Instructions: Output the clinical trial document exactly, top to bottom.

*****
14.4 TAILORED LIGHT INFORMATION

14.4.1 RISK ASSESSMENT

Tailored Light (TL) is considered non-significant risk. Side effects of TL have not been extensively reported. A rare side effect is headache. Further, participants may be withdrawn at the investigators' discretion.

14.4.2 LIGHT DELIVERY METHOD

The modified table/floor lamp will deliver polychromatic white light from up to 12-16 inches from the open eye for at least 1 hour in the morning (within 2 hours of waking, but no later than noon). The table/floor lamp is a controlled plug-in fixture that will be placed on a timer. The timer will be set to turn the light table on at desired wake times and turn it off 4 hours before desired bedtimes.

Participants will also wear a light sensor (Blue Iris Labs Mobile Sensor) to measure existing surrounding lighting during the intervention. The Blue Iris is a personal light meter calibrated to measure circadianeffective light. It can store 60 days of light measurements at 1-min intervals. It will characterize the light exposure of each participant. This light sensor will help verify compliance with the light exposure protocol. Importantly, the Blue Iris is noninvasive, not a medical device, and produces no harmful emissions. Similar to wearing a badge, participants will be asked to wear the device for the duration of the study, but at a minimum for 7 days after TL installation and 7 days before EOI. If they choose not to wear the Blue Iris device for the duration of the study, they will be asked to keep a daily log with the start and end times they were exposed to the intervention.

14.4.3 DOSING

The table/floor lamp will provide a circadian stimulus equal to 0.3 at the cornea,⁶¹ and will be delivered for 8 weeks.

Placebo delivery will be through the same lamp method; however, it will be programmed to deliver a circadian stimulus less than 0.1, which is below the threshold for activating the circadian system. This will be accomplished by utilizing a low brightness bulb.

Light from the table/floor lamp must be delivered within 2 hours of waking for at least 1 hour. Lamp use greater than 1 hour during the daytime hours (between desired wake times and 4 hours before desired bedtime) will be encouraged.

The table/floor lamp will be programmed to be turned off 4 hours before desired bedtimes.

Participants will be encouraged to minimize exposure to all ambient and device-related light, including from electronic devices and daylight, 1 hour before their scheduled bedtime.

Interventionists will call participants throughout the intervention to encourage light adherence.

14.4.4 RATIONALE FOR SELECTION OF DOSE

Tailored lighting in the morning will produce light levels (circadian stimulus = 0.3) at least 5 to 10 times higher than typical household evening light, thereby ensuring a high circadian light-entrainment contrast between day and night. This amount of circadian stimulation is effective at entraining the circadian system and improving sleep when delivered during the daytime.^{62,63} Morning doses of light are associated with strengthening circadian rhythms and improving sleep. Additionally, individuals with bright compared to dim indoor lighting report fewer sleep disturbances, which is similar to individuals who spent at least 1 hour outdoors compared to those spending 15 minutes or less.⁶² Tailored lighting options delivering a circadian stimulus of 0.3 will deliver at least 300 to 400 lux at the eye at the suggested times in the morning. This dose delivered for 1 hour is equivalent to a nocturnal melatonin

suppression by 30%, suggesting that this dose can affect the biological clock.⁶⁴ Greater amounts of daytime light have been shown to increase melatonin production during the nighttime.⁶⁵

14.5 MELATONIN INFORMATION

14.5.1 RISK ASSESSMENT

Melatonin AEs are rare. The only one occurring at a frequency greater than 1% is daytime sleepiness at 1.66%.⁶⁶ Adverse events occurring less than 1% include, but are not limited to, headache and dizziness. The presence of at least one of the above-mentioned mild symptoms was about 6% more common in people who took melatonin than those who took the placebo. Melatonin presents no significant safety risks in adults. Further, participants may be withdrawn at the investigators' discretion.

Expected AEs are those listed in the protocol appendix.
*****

14.4 TAILORED LIGHT INFORMATION

14.4.1 RISK ASSESSMENT

Tailored Light (TL) is considered non-significant risk. Side effects of TL have not been extensively reported. A rare side effect is headache. Further, participants may be withdrawn at the investigators' discretion.

14.4.2 LIGHT DELIVERY METHOD

The modified table/floor lamp will deliver polychromatic white light from up to 12-16 inches from the open eye for at least 1 hour in the morning (within 2 hours of waking, but no later than noon). The table/floor lamp is a controlled plug-in fixture that will be placed on a timer. The timer will be set to turn the light table on at desired wake times and turn it off 4 hours before desired bedtimes.

Participants will also wear a light sensor (Blue Iris Labs Mobile Sensor) to measure existing surrounding lighting during the intervention. The Blue Iris is a personal light meter calibrated to measure circadianeffective light. It can store 60 days of light measurements at 1-min intervals. It will characterize the light exposure of each participant. This light sensor will help verify compliance with the light exposure protocol. Importantly, the Blue Iris is noninvasive, not a medical device, and produces no harmful emissions. Similar to wearing a badge, participants will be asked to wear the device for the duration of the study, but at a minimum for 7 days after TL installation and 7 days before EOI. If they choose not to wear the Blue Iris device for the duration of the study, they will be asked to keep a daily log with the start and end times they were exposed to the intervention.

14.4.3 DOSING

The table/floor lamp will provide a circadian stimulus equal to 0.3 at the cornea,⁶¹ and will be delivered for 8 weeks.

Placebo delivery will be through the same lamp method; however, it will be programmed to deliver a circadian stimulus less than 0.1, which is below the threshold for activating the circadian system. This will be accomplished by utilizing a low brightness bulb.

Light from the table/floor lamp must be delivered within 2 hours of waking for at least 1 hour. Lamp use greater than 1 hour during the daytime hours (between desired wake times and 4 hours before desired bedtime) will be encouraged.

The table/floor lamp will be programmed to be turned off 4 hours before desired bedtimes.

Participants will be encouraged to minimize exposure to all ambient and device-related light, including from electronic devices and daylight, 1 hour before their scheduled bedtime.

Interventionists will call participants throughout the intervention to encourage light adherence.

14.4.4 RATIONALE FOR SELECTION OF DOSE

Tailored lighting in the morning will produce light levels (circadian stimulus = 0.3) at least 5 to 10 times higher than typical household evening light, thereby ensuring a high circadian light-entrainment contrast between day and night. This amount of circadian stimulation is effective at entraining the circadian system and improving sleep when delivered during the daytime.^{62,63} Morning doses of light are associated with strengthening circadian rhythms and improving sleep. Additionally, individuals with bright compared to dim indoor lighting report fewer sleep disturbances, which is similar to individuals who spent at least 1 hour outdoors compared to those spending 15 minutes or less.⁶² Tailored lighting options delivering a circadian stimulus of 0.3 will deliver at least 300 to 400 lux at the eye at the suggested times in the morning. This dose delivered for 1 hour is equivalent to a nocturnal melatonin

suppression by 30%, suggesting that this dose can affect the biological clock.⁶⁴ Greater amounts of daytime light have been shown to increase melatonin production during the nighttime.⁶⁵

14.5 MELATONIN INFORMATION

14.5.1 RISK ASSESSMENT

Melatonin AEs are rare. The only one occurring at a frequency greater than 1% is daytime sleepiness at 1.66%.⁶⁶ Adverse events occurring less than 1% include, but are not limited to, headache and dizziness. The presence of at least one of the above-mentioned mild symptoms was about 6% more common in people who took melatonin than those who took the placebo. Melatonin presents no significant safety risks in adults. Further, participants may be withdrawn at the investigators' discretion.

Expected AEs are those listed in the protocol appendix.